Supplement Labeling – Does anything go?
We have all purchased a health supplement from the store, whether it be your daily multi-vitamin or any other supplement. You peek at the label and see a wealth of information. It all looks great, but is that all there is to the label? How did the manufacturer decide what to put on it? Are there any rules regarding what can be displayed, or can anything be listed? As it turns out, the FDA has a hand in regulating how the label is laid out and what information must be on each label.
It started with “The Nutrition Labeling and Education Act of 1990” which amended the Federal Food, Drug, and Cosmetic Act (the act) in several important ways. Most notably, by requiring that most foods, including dietary supplements, bear nutrition labeling.
There are in fact five label statements required on containers and packages of dietary supplements.
- The statement of identity (name of the dietary supplement).
- The net quantity of contents statement (amount of the dietary supplement).
- The nutrition labeling.
- The ingredient list.
- The name and place of business of the manufacturer, packer, or distributor.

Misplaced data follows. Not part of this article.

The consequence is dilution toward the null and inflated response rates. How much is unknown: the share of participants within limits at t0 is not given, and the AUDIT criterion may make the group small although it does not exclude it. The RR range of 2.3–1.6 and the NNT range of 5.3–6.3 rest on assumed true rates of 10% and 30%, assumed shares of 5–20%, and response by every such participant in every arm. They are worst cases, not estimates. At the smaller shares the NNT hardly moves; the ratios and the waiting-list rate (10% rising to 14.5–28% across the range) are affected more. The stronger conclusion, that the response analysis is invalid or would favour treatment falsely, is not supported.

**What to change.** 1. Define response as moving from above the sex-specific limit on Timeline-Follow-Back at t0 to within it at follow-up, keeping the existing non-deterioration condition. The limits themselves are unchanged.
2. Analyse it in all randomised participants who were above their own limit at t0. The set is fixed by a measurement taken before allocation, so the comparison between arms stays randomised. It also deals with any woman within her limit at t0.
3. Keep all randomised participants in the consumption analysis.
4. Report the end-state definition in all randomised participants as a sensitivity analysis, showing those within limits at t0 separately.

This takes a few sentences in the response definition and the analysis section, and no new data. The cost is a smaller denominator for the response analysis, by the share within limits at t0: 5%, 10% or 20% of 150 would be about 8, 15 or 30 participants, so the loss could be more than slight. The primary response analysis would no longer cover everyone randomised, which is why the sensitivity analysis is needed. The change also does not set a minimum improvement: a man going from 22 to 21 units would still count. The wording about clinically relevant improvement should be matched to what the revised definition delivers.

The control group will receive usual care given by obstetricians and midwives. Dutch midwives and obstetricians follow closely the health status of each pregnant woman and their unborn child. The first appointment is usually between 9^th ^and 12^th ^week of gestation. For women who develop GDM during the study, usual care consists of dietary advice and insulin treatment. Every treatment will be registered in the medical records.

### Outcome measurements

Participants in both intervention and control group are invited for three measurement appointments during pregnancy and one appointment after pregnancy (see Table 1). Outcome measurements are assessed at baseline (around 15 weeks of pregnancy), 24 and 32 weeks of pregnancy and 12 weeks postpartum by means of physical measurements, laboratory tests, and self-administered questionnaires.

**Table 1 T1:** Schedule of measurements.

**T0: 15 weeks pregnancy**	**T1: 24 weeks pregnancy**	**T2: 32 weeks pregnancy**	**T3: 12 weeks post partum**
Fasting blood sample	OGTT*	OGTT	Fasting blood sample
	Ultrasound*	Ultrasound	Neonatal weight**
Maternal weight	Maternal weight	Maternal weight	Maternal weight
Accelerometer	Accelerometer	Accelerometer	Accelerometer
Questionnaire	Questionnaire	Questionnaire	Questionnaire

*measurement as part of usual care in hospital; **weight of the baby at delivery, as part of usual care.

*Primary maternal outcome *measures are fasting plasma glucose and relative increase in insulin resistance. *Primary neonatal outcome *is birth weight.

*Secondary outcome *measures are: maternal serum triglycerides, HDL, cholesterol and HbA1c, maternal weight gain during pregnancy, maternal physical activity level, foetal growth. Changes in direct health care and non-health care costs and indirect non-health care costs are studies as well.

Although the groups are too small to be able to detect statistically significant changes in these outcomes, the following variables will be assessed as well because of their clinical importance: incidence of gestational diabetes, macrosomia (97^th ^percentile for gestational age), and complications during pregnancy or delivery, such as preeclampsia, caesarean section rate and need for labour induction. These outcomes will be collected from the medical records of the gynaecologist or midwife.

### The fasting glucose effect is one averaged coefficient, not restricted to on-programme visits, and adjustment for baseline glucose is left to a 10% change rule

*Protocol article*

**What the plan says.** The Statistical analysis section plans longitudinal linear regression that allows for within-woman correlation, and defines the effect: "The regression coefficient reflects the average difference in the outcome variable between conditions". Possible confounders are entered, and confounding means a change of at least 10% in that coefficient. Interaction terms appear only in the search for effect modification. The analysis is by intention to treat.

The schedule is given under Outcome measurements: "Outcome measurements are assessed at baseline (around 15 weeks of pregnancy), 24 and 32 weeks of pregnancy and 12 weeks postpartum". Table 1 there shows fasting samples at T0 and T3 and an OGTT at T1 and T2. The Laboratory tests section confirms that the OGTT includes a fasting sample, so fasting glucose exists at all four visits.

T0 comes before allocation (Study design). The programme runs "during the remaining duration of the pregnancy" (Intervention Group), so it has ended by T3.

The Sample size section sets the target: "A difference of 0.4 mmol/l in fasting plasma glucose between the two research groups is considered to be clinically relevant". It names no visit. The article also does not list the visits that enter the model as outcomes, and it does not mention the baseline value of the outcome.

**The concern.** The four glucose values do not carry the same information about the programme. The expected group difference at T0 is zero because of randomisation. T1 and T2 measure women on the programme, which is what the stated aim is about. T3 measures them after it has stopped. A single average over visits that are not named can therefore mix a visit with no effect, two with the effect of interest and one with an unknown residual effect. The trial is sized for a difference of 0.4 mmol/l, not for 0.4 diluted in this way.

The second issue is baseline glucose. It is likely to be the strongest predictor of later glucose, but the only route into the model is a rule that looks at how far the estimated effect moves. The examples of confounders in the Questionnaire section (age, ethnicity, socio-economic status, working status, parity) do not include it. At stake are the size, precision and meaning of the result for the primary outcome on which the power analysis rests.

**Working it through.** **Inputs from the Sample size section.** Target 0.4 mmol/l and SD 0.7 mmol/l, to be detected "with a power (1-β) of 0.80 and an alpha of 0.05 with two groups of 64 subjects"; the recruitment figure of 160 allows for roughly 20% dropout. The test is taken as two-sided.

The FDA regulates both finished dietary supplement products and dietary ingredients. The DSHEA states:
“Manufacturers and distributors of dietary supplements and dietary ingredients are prohibited from marketing products that are adulterated or misbranded. That means that these firms are responsible for evaluating the safety and labeling of their products before marketing to ensure that they meet all the requirements of DSHEA and FDA regulations.”
What if my label is incorrect?
The Federal Trade Commission does have a role in the regulating Dietary Supplement Advertising, and the label of your supplement is considered a part of that. The Federal Trade Commission (FTC) has broad authority to regulate dietary supplement advertising. With overlapping jurisdiction to regulate the labeling and advertising of foods, over-the-counter drugs, medical devices and cosmetics, FDA and FTC have worked out a memorandum of understanding (MOU) pursuant to which the FTC has primary responsibility for regulating advertising and FDA for regulating labeling.